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Chocolate Forever 8 Certification

14 Jun

Certification is a way to improve the farmers state of affairs, by providing them with additional (or at least stable) income and other privileges, conditional on their compliance with certain requirements. Such requirements are outlined in documents called standards or codes of conduct, which are used by auditing committees to randomly check farms. The certified product, which eventually finds its way to the shelves of supermarkets, informs the consumers with information, certificates also provide marketing opportunities for companies involved in branding of cocoa products.

AfbeeldingAt the moment there are four labels for sustainable cocoa and chocolate (not mentioning DIRECT CACAO here*) These are EKO, for organic cocoa; Max Havelaar, for Fairtrade cocoa; Rainforest Alliance, for nature conservation; and UTZ Certified, for farmers support. Each of these certifiers focuses on different aspects of sustainability and its own unique standards and approaches to rewarding farmers.

Dutch cocoa processors and cocoa chocolate manufacturers utilize these different schemes. Currently the focus is very much on UTZ Certified, which launched its Cocoa Program in 2007, with a focus on certification, training and farmer organisation. Through UTZ Certified, mulitnational corporations aim to realize their sustainable sourcing objectives. Many complicated elements surround certification. One burning issue, repeatedly mentioned in interviews and at multi-stakeholder meetings, is harmonisation of standards.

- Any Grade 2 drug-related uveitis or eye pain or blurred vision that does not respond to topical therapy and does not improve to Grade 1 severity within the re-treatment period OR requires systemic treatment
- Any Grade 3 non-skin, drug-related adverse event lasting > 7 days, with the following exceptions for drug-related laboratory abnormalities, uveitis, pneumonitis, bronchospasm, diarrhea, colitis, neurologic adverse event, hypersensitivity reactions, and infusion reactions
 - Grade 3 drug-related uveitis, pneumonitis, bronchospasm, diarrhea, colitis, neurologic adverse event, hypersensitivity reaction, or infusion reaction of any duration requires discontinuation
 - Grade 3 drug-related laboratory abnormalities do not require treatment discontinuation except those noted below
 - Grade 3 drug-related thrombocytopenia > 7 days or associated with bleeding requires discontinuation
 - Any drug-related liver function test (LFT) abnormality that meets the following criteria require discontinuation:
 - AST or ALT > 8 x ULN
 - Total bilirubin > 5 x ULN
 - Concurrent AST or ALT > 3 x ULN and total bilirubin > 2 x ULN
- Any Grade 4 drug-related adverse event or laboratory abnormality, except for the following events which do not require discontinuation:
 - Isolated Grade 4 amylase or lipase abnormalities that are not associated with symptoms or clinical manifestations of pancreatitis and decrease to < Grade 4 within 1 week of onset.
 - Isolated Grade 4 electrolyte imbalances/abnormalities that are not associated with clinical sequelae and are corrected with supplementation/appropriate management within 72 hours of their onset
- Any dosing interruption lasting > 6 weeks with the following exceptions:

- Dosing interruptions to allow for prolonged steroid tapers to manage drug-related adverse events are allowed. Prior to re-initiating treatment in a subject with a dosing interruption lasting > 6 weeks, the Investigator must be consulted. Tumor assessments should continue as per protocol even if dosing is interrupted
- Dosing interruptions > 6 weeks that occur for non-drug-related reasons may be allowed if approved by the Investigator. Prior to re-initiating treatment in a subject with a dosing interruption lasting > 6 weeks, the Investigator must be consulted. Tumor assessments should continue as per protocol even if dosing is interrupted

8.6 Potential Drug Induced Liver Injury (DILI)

Afbeelding

Harmonisation of standards Each label has its own specific attention points, its own standards, its own system of rewards, its own traceability systems, and so on. The fact that there are several certificates, which all opetare differently, can cause confusion in the actual meaning behind a specific, label and the differences between the various labels. Moreover, it is unclear whether these labels can actually realise the claims they make. It is nessary to have such variety of labels for certifying more or less the same product and process?

The push to combine the efforts of EKO, Max Havelaar, Rainforest Alliance, and UTZ in issuing certificates to farmer organisations originates from different actors: the Tropical Commodity Coalation, the Dutch Initiative for Sustainable Trade, and from industry players, such as Cargill. The certifiers gave indicated that they are interested to collaborate in the pre-competitive stage of certification (the producer side), where there are lot of similarities (e.g., how auditing takes place, or yheir involvement in capacity development for farmers). By joining forces the certifiers can, at the same time, invrease the efficiency of the certification process and improve their credibility. Joining forces in the marketing of the produce is more complicated, as certifiers sill seek to protect their commercial interests. Within this context, the fair trade organisation Max Havelaar shared this concern regarding competition among certification schemes: